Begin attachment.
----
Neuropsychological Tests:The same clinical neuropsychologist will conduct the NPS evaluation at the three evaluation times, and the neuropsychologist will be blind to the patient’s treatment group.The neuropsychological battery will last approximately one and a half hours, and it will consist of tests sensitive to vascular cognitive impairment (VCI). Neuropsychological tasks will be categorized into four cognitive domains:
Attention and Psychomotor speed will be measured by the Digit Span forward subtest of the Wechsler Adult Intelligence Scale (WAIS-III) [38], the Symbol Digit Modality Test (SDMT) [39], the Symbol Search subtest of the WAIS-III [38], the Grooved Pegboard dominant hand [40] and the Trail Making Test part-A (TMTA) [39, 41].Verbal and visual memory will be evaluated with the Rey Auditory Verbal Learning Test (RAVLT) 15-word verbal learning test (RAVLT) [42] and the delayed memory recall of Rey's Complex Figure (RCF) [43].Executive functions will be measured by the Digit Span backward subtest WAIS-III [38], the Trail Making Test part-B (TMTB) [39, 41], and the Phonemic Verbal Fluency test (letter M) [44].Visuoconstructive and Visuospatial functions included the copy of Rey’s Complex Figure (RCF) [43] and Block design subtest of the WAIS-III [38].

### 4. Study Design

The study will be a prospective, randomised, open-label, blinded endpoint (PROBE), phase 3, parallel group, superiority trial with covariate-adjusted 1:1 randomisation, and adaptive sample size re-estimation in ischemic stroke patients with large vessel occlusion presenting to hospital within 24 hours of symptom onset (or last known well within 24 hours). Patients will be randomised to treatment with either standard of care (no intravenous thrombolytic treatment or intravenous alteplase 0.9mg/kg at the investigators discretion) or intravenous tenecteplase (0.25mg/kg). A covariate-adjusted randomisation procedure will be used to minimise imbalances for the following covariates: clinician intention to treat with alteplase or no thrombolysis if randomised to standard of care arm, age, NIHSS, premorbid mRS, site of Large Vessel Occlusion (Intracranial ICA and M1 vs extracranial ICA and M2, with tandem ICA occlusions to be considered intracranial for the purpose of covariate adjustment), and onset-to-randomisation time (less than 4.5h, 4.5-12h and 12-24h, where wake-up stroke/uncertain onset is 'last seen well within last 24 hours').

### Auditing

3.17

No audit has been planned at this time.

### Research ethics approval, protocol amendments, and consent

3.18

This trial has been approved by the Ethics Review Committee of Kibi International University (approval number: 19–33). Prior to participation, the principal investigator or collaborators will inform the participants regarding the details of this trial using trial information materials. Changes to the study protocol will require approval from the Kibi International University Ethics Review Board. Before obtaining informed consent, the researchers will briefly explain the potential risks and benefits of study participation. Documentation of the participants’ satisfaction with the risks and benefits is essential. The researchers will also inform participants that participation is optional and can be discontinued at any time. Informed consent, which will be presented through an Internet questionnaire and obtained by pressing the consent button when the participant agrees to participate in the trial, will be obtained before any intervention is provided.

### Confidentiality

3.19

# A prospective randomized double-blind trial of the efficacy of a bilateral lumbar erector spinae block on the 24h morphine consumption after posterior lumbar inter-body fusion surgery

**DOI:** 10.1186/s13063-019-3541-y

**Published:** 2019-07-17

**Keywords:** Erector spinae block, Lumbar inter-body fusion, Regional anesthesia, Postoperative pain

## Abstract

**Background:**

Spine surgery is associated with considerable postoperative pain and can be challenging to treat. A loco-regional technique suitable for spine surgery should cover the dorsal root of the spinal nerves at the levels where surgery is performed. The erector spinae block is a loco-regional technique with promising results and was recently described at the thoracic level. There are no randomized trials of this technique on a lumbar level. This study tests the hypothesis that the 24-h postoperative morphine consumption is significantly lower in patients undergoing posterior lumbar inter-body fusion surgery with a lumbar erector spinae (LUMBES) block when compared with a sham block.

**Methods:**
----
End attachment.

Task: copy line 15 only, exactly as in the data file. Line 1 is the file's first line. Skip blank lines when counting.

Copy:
**Published:** 2019-07-17